I was introduced to the character of Kamala Khan pretty early, being intrigued by what I assumed was a replication of the Spider-Man formula for the character Ms. Marvel. Teen in New Jersey with relatable issues, gets powers through superhero plot device, great power and great responsibility by the end. And to a degree, I was right. What I did not expect was just how impressively writer G. Willow Wilson was able to make Kamala not only connect with this generation of comic book readers, but with the very mindset of someone growing up in the 21st century. The strength of her character doesn’t just come from being a kick-ass Inhuman morphogenetic from Jersey, but as a representation of changing times in both cultural identity and gender empowerment, something that a lot of readers can see as a positive role model. She might only have been introduced into the comic book world three years ago, but Kamala Khan/Ms. Marvel has already proved herself as a hero that truly embodies the millennial perspective.

So before we analyze why Kamala embodies the best aspects of this generation so much, we need to ask ourselves what it means to be a millennial. To me, a millennial is someone who does not recognize the traditional boundaries in identity, class, and education that society has tried to uphold for so long. It took a very long time for our world to come to the realization that power and authority should not be restricted to a straight white man, and even still there are people pushing back against change. While progression has been made over the course of the past century, it is this new generation that has really come to accept the idea that boundaries and restrictions do not bring about a perfect system, but rather hinder us from creating one. In this sense, Khan is representative of a superhero that channels the desires and beliefs of the millennial generation into the superhero genre, being a Muslim-American female hero as well as a self-proclaimed geek/fangirl. These are identities that resonate with current comic book readers, no longer ashamed of being comic book/pop culture nerds but also more accepting of their own cultural and sexual identities. By renouncing these boundaries that have previously existed throughout the world, Kamala/Ms. Marvel rallies against an institutional thought process that has held us back, rather than push it forward towards equality.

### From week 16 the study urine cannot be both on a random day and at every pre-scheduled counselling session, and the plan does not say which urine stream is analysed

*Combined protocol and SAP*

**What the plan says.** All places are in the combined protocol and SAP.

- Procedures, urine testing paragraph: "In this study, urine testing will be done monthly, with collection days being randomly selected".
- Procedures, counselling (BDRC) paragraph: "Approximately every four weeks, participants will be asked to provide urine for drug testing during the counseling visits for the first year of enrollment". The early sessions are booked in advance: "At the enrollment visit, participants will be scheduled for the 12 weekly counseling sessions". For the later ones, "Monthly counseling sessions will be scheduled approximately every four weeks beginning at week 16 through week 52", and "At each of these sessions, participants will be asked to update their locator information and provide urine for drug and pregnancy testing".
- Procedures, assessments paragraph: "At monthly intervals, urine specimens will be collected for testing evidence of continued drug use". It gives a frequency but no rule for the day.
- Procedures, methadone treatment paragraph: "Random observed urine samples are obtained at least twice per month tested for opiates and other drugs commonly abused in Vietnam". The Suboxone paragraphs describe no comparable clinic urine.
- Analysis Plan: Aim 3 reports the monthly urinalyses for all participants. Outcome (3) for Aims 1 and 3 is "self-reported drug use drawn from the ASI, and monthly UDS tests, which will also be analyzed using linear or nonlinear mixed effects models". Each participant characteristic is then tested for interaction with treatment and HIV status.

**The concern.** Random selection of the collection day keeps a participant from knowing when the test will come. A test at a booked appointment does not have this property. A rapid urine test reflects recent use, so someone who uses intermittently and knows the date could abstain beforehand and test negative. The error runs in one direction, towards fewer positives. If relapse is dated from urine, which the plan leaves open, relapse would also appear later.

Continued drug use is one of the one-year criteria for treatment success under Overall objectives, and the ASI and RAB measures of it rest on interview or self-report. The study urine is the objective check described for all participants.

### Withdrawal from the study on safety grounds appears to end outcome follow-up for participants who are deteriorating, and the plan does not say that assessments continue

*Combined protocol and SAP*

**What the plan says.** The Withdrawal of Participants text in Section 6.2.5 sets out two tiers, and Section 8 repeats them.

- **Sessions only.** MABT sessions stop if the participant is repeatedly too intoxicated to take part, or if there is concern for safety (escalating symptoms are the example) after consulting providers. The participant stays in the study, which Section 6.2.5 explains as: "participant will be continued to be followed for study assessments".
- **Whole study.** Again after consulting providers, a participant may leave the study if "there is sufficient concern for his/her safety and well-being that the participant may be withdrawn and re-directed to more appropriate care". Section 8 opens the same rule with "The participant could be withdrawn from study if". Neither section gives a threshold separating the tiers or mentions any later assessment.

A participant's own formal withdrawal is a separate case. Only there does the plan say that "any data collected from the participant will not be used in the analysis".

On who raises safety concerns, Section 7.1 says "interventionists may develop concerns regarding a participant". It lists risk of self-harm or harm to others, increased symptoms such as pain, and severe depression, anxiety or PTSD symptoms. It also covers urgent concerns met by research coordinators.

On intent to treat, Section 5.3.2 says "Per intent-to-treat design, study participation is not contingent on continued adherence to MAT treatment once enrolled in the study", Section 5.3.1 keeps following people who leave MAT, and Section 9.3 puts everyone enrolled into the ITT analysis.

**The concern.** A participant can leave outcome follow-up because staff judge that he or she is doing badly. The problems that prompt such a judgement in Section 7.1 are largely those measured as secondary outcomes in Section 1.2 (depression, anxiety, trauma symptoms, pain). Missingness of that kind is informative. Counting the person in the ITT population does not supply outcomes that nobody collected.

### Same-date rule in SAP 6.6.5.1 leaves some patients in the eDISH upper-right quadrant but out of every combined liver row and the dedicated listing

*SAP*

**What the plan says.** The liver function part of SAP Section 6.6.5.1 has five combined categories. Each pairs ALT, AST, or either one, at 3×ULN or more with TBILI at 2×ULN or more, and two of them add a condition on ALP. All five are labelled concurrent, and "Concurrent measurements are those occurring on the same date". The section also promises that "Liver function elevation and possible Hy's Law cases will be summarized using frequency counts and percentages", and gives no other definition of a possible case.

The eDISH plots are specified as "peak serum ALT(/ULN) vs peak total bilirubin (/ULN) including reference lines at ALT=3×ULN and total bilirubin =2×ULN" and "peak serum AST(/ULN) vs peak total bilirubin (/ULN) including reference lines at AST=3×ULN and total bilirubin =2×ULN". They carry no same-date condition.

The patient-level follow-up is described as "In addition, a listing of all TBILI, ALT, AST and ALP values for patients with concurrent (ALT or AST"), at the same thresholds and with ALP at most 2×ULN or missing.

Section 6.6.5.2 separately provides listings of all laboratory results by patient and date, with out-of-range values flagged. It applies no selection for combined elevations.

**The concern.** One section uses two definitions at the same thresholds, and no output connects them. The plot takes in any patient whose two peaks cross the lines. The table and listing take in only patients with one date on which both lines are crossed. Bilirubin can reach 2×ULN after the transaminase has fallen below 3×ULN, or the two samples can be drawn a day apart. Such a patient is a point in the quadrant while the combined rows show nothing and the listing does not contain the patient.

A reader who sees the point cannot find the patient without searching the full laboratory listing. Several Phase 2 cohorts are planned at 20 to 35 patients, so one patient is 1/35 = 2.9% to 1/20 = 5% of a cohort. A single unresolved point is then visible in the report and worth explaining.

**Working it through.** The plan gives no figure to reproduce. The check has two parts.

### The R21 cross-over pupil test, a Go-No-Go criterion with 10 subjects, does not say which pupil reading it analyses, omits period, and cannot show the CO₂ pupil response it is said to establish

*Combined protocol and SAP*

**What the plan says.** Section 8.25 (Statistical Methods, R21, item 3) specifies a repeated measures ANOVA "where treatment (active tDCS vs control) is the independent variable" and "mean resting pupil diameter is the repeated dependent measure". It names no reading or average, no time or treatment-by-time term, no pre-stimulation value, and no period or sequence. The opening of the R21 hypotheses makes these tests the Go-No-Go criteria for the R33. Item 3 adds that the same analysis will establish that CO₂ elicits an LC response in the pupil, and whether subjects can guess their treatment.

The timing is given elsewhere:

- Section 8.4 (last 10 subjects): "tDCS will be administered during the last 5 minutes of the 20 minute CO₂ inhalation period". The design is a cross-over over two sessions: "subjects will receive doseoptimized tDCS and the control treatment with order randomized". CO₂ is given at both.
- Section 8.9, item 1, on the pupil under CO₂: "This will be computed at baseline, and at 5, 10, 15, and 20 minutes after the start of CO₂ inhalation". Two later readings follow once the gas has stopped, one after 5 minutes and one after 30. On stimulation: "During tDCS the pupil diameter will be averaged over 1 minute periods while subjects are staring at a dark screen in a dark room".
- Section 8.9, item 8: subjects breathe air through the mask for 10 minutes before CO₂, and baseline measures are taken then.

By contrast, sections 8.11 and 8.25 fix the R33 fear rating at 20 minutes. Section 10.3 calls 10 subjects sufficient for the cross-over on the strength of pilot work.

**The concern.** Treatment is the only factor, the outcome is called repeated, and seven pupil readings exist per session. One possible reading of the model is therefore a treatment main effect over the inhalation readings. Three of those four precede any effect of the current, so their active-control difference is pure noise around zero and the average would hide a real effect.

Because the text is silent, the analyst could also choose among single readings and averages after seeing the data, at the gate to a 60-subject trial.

Kamala Spidey

From the very first issue of her series, everything that makes Kamala such an interesting character is laid out in front of us. She is a Pakistani-American teenager from Jersey City (go Jersey!!) trying to figure out who she is and who she wants to be in life. She loves her family very much but still finds herself feeling like an outsider in her own cultural heritage, in contrast to her more orthodox and religiously-devoted brother. She is also an enormous superhero fangirl, writing fanfiction of her favorite characters while looking up to Carol Danvers/Captain Marvel as her greatest hero. After sneaking out and going to a party, in which she gets ostracized by her classmates, Kamala gets caught in an incoming Terrigen Mist, which transforms her into an Inhuman with morphogenetic powers. Originally using these powers to fight in the form of Danvers’ past identities, Kamala comes to the realization that she should not hide behind a false appearance, as it does not give her the sense of empowerment that she thought it would. So she decides to take on the past identity of Ms. Marvel while wearing an outfit that represents her real personality and identity, both physically and culturally. It’s a unique blend of old and new in a character: becoming the new incarnation of your personal hero for a newer and much broader generation of Marvel readers, not just the 7-13 male audience that society saw as the only target comic-reading audience.